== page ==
Pollution, deforestation and desertification are just a few of the threats facing some of the world’s poorest populations. Ravaged environments undermine a country’s food production, public health and resilience to natural disasters, and threaten economic development, safety and the rule of law. Healthy and well-managed ecosystems, on the other hand, provide the conditions for green growth and jobs, and a better quality of life.

EU support for development is thus anchored in the need to protect and conserve environments and ecosystems for the wellbeing of all people. Its work in this area is guided by its commitment to global environment and climate change agreements, and EU internal policies.

The European Commission’s directorate-general for International Development and Cooperation provides support and financing for developing countries to increase their capacity to protect and manage natural resources.  This includes working with governments, public and private sector, and civil society organisations to combat illegal logging; manage and secure protected areas that are home to endangered wildlife such as gorillas, rhinos and elephants; remedy and clean up polluted sites, and build local skills to develop a sustainable green economy, among many other areas.

EU support for the environment - including climate change, sustainable energy and water - represented 5.7 % (2.71 billion) of total funding for development managed by DG International Cooperation and Development (49.67 billion) in the period 2007-13.

The main beneficiaries were countries in the African, Caribbean and Pacific regions, receiving 45% of all funds. These were followed by countries neighbouring the EU (9% for ENP East and 6% for ENP South), Asia (11%), Latin America (7%) and Central Asia (1%). The remaining 21% of funds were directed at all countries.


Selected results achieved with EU support through projects and programmes completed between mid-2014 and mid-2015

 Environment, Ecosystems, Biodiversity and Wildlife

  • 7 countries - Kenya, Ghana, Mauritius, Mozambique, Rwanda, Senegal and South Africa - have developed or are in the process of developing their National Green Economy Strategy and Action Plan.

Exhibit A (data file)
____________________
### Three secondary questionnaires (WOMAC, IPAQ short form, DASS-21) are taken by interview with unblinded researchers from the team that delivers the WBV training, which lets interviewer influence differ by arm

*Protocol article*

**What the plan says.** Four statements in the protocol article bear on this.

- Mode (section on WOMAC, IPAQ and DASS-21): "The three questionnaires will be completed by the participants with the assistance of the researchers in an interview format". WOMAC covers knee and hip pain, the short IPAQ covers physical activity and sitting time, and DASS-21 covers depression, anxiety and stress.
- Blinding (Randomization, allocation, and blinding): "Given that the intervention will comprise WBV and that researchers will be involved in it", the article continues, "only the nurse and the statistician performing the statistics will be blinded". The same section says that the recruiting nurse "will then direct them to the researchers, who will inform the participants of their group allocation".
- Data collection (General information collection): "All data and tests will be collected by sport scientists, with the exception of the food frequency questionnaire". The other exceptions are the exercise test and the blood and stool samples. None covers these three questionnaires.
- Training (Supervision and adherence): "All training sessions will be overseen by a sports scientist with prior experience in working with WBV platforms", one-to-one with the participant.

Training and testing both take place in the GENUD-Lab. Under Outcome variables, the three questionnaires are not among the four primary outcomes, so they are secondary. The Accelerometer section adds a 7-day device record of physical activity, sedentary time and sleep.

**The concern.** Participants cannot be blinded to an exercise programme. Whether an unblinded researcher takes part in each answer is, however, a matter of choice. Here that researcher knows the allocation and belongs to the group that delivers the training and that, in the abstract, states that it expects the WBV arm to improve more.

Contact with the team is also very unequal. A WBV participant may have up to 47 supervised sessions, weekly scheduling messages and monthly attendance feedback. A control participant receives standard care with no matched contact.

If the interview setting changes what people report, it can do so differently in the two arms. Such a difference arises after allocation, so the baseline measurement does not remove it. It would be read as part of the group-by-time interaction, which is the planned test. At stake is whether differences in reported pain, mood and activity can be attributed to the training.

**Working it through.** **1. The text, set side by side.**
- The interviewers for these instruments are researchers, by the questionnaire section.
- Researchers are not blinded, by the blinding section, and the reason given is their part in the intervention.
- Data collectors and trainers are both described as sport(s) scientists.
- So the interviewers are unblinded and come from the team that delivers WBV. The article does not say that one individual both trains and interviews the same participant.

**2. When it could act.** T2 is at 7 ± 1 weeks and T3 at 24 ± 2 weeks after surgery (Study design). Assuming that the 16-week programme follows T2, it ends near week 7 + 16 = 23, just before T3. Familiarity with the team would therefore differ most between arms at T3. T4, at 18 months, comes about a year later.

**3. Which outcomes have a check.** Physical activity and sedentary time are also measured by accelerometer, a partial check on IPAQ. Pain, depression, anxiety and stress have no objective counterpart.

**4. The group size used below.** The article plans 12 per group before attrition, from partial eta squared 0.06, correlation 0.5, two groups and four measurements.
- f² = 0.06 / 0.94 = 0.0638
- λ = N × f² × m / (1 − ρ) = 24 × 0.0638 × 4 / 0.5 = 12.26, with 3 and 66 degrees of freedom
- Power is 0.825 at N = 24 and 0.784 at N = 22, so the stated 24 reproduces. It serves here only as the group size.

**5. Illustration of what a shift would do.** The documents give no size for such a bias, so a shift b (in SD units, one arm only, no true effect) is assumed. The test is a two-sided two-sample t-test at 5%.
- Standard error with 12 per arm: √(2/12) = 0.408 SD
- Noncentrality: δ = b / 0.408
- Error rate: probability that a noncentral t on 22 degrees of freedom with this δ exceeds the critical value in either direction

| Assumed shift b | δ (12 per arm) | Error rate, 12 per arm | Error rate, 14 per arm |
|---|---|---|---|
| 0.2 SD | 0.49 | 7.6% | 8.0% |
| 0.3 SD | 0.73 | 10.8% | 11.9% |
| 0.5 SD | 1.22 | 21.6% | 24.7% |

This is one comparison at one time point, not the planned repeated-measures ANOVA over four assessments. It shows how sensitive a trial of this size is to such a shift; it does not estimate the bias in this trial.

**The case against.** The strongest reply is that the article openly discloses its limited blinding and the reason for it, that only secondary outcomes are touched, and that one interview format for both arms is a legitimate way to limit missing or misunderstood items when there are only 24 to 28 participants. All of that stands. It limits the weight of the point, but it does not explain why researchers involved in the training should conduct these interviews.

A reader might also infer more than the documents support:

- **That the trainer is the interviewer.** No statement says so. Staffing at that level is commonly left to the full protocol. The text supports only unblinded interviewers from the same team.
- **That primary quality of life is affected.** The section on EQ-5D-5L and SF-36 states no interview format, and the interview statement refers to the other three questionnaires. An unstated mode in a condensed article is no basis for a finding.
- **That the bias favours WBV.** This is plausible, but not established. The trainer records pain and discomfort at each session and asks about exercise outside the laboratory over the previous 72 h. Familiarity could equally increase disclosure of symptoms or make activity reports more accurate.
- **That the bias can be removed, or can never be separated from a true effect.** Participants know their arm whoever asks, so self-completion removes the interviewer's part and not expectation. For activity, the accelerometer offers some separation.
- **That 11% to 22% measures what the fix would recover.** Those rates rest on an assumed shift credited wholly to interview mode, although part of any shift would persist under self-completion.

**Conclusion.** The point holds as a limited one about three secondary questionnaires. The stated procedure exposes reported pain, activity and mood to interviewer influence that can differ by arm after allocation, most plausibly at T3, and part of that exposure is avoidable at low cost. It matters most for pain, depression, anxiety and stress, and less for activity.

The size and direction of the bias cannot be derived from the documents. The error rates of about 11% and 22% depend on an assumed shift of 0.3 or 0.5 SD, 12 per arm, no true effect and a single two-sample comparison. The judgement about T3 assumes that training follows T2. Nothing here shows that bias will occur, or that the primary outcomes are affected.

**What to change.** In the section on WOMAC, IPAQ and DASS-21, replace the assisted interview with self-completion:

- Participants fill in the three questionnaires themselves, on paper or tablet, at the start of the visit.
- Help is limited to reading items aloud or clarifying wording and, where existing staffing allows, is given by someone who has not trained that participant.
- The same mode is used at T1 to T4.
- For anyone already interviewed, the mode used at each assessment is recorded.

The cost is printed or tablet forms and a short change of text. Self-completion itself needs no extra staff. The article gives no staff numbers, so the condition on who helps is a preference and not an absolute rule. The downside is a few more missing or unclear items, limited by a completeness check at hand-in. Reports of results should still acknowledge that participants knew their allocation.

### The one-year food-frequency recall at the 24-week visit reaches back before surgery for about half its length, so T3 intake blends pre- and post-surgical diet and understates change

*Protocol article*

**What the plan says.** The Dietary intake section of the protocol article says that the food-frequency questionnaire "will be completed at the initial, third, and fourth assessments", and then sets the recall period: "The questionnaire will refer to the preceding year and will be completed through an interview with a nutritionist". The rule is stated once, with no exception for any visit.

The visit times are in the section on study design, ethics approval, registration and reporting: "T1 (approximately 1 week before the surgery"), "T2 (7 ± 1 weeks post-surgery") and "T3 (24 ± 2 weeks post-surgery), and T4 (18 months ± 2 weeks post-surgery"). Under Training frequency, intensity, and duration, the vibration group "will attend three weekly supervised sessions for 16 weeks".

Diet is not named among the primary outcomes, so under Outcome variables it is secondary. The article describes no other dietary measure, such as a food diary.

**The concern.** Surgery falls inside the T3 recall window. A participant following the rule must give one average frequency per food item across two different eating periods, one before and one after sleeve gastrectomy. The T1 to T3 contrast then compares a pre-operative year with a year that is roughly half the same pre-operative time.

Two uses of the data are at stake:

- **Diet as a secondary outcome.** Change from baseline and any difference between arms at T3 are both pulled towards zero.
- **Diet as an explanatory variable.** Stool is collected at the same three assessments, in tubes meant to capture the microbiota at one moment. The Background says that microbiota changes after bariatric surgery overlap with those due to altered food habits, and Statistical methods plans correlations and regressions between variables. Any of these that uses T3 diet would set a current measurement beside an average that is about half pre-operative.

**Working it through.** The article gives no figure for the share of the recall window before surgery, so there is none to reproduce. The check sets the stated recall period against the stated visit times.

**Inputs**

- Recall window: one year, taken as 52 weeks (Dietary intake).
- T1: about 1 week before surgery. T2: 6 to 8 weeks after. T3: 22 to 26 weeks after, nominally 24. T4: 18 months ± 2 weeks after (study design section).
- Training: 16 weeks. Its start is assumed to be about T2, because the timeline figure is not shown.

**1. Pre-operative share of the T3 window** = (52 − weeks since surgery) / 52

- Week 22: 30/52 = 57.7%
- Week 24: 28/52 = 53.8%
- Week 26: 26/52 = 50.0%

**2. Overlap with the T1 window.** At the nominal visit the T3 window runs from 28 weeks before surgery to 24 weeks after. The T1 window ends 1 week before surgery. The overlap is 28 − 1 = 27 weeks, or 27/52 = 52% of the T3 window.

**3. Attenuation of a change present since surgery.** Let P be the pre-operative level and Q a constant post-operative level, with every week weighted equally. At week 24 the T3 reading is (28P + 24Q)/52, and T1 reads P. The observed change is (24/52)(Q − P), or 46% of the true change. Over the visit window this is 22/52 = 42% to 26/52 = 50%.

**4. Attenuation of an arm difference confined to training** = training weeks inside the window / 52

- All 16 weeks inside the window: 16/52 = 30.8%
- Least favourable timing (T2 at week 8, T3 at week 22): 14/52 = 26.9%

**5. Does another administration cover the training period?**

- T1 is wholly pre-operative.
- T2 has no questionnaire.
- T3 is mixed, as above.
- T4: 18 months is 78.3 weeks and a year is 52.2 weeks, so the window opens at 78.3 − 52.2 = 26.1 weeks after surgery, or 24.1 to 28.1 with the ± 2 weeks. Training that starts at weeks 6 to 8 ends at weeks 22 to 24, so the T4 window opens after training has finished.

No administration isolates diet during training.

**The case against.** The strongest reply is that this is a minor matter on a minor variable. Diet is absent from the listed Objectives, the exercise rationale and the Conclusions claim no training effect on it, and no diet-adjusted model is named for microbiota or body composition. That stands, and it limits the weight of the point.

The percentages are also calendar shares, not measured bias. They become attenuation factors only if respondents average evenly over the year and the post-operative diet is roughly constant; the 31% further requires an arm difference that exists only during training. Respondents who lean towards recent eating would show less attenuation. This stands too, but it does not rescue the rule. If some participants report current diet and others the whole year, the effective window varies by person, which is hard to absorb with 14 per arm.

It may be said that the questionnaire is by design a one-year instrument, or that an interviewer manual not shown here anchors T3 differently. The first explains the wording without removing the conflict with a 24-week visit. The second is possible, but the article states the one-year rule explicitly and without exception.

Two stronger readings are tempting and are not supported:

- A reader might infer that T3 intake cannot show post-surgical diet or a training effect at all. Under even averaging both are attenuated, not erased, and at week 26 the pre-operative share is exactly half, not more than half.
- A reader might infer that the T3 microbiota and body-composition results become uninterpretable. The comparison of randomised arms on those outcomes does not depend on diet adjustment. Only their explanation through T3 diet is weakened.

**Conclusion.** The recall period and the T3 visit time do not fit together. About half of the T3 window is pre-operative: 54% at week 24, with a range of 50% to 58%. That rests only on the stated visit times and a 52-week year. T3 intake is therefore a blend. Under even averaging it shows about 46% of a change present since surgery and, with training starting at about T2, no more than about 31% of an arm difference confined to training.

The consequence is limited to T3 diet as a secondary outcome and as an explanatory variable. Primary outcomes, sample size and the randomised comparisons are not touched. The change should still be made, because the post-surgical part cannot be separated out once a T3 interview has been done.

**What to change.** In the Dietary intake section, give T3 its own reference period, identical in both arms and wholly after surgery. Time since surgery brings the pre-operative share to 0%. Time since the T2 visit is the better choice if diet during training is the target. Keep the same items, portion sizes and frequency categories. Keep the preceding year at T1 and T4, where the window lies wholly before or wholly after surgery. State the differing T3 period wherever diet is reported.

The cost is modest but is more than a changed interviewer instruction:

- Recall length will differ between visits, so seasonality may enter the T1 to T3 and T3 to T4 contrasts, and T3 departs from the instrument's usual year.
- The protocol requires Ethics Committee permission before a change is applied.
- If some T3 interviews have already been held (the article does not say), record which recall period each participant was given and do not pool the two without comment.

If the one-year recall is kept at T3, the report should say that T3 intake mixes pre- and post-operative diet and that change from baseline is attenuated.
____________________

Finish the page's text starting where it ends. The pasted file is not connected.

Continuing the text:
• 59 social and environmental enterprises have been awarded a SEED award for entrepreneurship in sustainable development in Africa and have received support accordingly. 49 of them have consolidated, develop or increased their business activities.
  • In 4 countries - Mozambique, Niger, Tanzania and Ecuador - Sustainable Land Management (SLM) practices have been mainstreamed at policy level, for example in the Mozambique National Agriculture Investment Programme, or the Tanzanian Integrated Investment Framework (IIF). Involving a wide range of stakeholders in a consultative manner, the governments of 9 countries (Ecuador, Guatemala, Lao PDR, Mozambique, Niger, Senegal, Tanzania, Rwanda and Palestine) included climate change related financing into national processes supporting SLM.
  • 4 multi-stakeholder management systems in Indonesia, Philippines, Solomon Islands and Tanzania have been promoted and strengthened, to better understand how an ecosystem approach to fisheries can overcome barriers to effective integrated small-scale fisheries management. In Indonesia, for example, the revitalization of the traditional marine resource stewardship system (the awik-awik regulation of natural resources) was revitalized and highly successful.
  • 12 studies and toolkits were produced to assess and monitor forest governance at global level or for mobilizing investments, designing appropriate benefit sharing arrangements and rethinking strategies to deal with artisanal mining in critical ecosystems. These studies include amongst others 1) Study on drivers of deforestation in the Congo Basin (2011); 2) 'Assessing and Monitoring Forest Governance: A user’s guide to a diagnostic tool' and 3) 'Making benefit sharing work for Forest Dependent Communities'.
  • In 16 countries, the sound management of chemicals have been mainstreamed at policy level - in 10 countries, the sound management of chemicals has been mainstreamed in legislation (Tanzania, Rwanda, Uganda, Zambia, Moldova, Trinidad & Tobago, Peru, Brazil, Uruguay and St Vincent & the Grenadines). In 4 of these countries (Uganda, Moldova, Trinidad & Tobago, Zambia) the sound management of chemicals has also been mainstreamed in policy or ministry level plans. In 6 countries (Kenya, Kyrgyzstan, Senegal, Belarus, Barbados, Albania), chemicals have been mainstreamed in policy or ministry level plans.
  • 12 000 persons (3 600 women and 8 400 men) have benefitted from the Guiana Shield facility in northern Brazil, eastern Colombia, French Guiana, Guyana, Suriname and eastern Venezuela. The Guiana Shield facility facilitates collaborative information platforms at multiple scales for the sustainable development of the Guiana Shield eco-region.